Squanto’s original name was Tisquantum and he was born in the Patuxet tribe, probably in the 1580’s or 1590’s (there are lots of approximate dates and words like “probably” in Squanto’s biography). Many historians believe that Tisquantum was taken from North America to England in 1605 by George, Weymouth and then, after spending his youth being “kept” by Sir Ferdinando Gorges, returned with explorer John Smith in 1614. It is possible that Squanto was separated from a wife and child when he was coerced to Europe, and it is also possible that he had an English wife and children. What is certain is that Tisquantum was one of a group of 27 Native Americans kidnapped by Captain Thomas Hunt in 1614. A devious and cruel slaver, Hunt intended to sell the North Americans for £20 apiece in Malaga, Spain. Tisquantum escaped–possibly thanks to help from Spanish Friars with whom he lived until 1618. The friars tried to convert Tisquantum during the time that he lived with them, but his heart yearned for home, and, when the opportunity to travel back to the New World came, he shipped back across the ocean to assist in setting up the Newfoundland colony at Cuper’s Cove (a fur-trading colony set up in 1610).
Recognized by former associates, Tisquantum/Squanto was enlisted to map and explore the New England coast with Thomas Derner. Finally, in 1619 Tisquantum made it back to his village at Patuxet. But when he got there he was in for a horrific surprise. The village had been wiped out by plague (either smallpox or viral hepatitis) and everyone he knew was dead. Bleached skeletons lay among the fruit bushes and tumbled-down shelters. Less than a tenth of the original inhabitants of the region survived and what was once a thriving society lay empty and desolate.
As the last of the Patuxets, Squanto moved in with the remnants of a neighboring tribe, the Wampanoags. Tisquantum told them of the power and strength of the English. When the pilgrims showed up in 1620, he was under house arrest but he was quickly enlisted to translate the negotiations. Thanks to his accounts of English power, the settlers came to a favorable arrangement with the Wampanoags (although it was obvious that the English were in ragged shape since many had died and the remainder had been reduced to grave robbing from the dead Patuxets).
Squanto was released by the Wampanoags and moved in with the pilgrims. He taught them to properly fertilize their grain so it would grow in New England’s sandy soil. He showed them how to plant maize and fish for local fish and eels. He helped them hunt and negotiate with the Wampanoags. Yet he remained an outsider in the Pilgrim community. Through abusive threats he earned the enmity of the Wampanoags who became convinced he was trying to usurp the chieftan’s place. They demanded the pilgrims hand him over for execution but he was saved by the unexpected arrival of the ship Fortune, which provided the pilgrims with a pretext for ignoring the Wampanoag demands. By the end of his life he was in an ambiguous position—considered an outsider by both groups dwelling in what had been his home. During a treaty meeting with the Wampanoag he came down with “Indian fever” and began bleeding through his nose (some historians speculate that he was poisoned by the angry Wampanoags). Squanto was buried in an unmarked grave—after crossing the ocean many times and moving back and forth between different cultures he was at last united with his tribe.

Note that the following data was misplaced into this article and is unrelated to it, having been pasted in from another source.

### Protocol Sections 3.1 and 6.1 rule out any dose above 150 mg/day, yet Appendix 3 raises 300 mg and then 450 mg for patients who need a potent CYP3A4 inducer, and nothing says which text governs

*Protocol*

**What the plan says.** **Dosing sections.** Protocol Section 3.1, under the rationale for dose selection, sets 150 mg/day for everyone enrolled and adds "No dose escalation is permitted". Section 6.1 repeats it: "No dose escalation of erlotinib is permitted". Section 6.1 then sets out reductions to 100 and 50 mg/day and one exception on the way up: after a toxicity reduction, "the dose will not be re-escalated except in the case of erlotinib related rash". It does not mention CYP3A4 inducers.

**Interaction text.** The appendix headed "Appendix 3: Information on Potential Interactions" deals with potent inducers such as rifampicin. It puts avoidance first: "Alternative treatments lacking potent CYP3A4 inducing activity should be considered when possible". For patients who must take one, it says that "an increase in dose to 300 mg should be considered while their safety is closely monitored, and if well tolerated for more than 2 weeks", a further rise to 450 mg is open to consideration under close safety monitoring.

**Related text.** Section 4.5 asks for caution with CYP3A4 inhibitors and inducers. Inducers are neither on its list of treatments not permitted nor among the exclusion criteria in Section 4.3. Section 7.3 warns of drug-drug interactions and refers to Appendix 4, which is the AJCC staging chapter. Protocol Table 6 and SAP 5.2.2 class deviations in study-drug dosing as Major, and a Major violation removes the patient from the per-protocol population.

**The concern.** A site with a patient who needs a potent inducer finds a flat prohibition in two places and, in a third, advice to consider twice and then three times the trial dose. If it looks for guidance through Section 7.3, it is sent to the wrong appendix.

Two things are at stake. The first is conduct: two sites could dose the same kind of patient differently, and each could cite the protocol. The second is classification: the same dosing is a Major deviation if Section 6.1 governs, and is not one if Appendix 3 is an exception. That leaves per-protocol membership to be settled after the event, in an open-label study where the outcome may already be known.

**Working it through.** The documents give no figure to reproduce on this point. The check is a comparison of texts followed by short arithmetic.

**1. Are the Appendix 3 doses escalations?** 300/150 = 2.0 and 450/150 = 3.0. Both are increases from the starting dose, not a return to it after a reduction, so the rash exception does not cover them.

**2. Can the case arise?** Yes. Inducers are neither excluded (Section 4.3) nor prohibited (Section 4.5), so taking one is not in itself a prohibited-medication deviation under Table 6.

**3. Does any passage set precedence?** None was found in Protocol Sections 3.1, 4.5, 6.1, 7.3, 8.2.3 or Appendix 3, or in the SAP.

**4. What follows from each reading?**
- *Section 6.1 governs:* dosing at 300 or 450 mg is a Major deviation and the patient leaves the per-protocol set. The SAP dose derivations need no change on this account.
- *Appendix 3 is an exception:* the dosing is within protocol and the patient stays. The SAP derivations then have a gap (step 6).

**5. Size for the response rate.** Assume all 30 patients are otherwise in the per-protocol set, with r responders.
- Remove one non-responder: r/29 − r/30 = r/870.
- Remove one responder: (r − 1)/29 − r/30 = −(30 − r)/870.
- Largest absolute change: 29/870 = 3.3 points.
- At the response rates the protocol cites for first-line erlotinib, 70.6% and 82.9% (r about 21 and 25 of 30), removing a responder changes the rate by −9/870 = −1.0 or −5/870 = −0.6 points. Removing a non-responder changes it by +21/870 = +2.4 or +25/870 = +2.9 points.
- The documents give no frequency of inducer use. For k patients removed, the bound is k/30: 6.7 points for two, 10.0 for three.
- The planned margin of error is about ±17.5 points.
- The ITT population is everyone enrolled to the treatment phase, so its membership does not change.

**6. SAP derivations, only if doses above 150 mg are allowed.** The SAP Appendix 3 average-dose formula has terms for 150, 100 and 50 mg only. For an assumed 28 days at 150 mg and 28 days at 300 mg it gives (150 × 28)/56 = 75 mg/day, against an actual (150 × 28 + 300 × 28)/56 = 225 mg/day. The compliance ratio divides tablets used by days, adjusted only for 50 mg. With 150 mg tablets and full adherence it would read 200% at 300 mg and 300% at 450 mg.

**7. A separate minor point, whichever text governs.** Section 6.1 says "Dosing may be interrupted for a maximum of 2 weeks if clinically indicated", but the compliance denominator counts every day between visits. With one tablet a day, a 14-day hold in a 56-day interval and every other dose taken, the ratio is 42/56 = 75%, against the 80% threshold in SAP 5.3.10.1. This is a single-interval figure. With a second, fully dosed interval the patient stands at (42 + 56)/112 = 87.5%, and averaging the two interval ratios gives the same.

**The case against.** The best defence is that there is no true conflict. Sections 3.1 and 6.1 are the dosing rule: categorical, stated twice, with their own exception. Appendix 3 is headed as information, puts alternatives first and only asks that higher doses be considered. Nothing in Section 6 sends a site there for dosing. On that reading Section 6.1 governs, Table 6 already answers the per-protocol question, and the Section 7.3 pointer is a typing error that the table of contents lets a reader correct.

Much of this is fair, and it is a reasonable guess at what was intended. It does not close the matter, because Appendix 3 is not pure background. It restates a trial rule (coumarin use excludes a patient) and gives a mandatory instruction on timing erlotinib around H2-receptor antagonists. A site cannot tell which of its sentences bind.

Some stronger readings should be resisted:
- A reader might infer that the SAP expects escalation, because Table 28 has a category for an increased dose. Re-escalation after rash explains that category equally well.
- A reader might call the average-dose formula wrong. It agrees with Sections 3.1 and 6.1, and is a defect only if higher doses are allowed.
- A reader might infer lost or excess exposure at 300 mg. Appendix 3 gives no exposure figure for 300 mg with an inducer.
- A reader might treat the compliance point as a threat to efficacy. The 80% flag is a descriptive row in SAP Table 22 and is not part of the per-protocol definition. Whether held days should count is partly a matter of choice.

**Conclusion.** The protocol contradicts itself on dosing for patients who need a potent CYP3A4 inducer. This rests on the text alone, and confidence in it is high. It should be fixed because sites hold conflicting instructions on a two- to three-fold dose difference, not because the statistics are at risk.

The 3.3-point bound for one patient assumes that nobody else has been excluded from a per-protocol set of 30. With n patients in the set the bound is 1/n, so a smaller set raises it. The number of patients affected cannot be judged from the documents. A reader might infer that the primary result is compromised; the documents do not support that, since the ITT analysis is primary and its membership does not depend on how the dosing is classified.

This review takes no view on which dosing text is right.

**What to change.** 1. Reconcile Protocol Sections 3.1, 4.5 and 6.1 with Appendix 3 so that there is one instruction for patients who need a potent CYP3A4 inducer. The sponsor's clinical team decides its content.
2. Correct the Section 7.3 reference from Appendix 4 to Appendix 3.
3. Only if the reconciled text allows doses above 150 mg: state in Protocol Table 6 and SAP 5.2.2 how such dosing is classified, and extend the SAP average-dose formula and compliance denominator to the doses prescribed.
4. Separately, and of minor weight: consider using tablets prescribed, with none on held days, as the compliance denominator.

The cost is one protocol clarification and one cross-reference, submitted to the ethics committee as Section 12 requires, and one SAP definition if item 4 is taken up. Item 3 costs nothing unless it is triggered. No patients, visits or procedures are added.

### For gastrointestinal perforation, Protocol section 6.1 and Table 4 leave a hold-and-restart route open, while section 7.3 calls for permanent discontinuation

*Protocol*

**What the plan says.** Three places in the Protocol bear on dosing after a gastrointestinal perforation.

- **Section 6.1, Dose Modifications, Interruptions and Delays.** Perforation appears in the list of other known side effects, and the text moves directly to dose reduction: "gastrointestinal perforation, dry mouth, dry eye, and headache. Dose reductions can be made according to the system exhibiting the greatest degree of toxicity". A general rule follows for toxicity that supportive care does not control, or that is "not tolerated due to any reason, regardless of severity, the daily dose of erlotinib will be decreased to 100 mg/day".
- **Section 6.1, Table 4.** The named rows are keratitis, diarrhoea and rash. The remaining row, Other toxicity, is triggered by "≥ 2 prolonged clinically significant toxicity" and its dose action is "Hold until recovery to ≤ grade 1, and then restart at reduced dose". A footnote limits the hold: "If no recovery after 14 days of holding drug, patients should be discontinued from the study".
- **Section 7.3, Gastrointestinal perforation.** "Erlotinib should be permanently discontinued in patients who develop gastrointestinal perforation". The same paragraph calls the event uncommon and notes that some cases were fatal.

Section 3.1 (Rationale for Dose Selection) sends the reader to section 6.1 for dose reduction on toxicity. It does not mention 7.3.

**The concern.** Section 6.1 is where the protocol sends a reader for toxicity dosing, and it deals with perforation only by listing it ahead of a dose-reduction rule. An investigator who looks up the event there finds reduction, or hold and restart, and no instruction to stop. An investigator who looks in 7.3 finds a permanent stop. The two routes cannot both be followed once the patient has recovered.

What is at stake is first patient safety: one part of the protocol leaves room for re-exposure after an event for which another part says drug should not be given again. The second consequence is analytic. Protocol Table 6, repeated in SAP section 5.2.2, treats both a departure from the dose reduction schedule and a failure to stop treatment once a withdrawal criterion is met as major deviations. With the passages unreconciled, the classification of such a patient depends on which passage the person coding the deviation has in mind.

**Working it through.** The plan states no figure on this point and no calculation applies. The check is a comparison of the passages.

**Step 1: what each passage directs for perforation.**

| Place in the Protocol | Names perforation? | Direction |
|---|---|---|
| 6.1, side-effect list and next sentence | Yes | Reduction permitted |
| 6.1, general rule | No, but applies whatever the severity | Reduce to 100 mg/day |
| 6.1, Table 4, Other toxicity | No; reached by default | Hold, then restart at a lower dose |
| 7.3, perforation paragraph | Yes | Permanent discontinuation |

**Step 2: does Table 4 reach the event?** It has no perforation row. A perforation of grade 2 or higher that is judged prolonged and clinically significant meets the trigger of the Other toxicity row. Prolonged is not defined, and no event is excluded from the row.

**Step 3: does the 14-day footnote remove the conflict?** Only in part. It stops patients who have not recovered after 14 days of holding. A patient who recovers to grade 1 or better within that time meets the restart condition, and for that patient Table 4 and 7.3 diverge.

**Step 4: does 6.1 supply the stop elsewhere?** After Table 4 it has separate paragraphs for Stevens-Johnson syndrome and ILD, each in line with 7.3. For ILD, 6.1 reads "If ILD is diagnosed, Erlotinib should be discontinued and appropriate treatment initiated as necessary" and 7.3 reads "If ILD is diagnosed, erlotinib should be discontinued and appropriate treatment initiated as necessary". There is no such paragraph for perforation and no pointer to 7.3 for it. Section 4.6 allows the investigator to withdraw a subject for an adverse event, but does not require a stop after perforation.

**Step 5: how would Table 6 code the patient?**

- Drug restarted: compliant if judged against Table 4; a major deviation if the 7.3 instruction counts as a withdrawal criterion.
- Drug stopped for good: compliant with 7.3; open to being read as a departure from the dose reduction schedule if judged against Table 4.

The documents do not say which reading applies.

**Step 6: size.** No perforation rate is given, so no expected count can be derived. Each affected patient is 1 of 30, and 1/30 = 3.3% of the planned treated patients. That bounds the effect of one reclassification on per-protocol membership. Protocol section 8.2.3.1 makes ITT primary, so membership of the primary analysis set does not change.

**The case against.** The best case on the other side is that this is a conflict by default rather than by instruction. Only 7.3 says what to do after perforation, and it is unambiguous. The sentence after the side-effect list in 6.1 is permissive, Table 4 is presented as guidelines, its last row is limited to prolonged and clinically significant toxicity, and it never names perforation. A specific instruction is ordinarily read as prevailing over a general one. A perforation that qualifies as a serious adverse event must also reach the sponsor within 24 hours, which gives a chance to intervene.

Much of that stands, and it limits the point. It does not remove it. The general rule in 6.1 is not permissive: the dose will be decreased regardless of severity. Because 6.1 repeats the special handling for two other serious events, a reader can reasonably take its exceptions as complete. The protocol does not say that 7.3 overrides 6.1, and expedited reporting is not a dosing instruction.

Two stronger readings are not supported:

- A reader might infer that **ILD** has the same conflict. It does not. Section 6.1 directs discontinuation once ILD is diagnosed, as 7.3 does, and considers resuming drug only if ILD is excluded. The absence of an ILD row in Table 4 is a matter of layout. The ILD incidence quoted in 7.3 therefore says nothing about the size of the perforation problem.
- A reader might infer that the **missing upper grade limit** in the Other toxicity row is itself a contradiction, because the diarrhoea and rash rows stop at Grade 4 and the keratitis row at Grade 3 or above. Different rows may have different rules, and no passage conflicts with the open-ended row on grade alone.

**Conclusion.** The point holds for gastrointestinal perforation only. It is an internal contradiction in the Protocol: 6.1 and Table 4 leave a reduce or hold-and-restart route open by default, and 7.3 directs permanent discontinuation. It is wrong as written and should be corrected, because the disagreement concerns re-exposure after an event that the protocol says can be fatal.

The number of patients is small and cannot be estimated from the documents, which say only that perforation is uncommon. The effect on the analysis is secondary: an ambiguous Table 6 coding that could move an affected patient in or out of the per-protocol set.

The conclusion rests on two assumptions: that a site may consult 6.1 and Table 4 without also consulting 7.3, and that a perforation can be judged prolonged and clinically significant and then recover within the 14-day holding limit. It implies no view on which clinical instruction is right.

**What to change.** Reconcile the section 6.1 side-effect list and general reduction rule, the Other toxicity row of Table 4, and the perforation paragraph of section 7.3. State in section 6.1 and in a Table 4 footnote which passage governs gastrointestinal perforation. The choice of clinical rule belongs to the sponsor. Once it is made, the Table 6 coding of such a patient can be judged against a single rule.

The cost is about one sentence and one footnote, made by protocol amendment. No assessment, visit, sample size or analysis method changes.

The second Monday of October is celebrated in America as Columbus Day. The holiday commemorates the day when Columbus’ exploratory fleet first spotted land on October 12, 1492. Before Columbus, many other people had discovered America in one way or another, but after Columbus arrived, everything changed. People, animals, diseases, ideas, and art all began to rapidly flow back and forth between the hemispheres in a way which had never before happened. Today’s post, however, is not about the (always-controversial) Columbus–instead it is about the most terrible new export which the Spanish brought to the new world.
The exploration and colonization of the Americas were made easy for Europeans because big parts of the continents were empty. Early explorers reported fields that were ready for farming, and orchards filled with fruit but no people. The reason for this emptiness is sad and deeply troubling. Smallpox came to the Americas in the early 16th century on Spanish ships and rapidly expanded into a vast pandemic which ravaged the population of the new world. It outpaced the European explorers in conquering the continents: by the time colonists and explorers reached the hinterlands, great swaths of North and South America were uninhabited: the people who had lived there were dead from the highly contagious virus. Native Americans had not co-evolved with the disease for millenia (like Europeans, Africans, and Asians had) and the people of the first nations died in droves. Some estimates put Smallpox mortality in indigenous populations at an astonishing 80% to 95%. Historians estimate that the original population of the Americas was between 50 and 100 million (approximately the same as Europe). The conquest of America was not by guns or ships or religions, it was by disease. The great smallpox plague is one of the more important events in history–yet it is has not been a focus of mainstream popular history both because Europeans did not directly witness the worst ravages (except in rare cases) and because there is an existentially terrifying randomness to the mass death of so many people.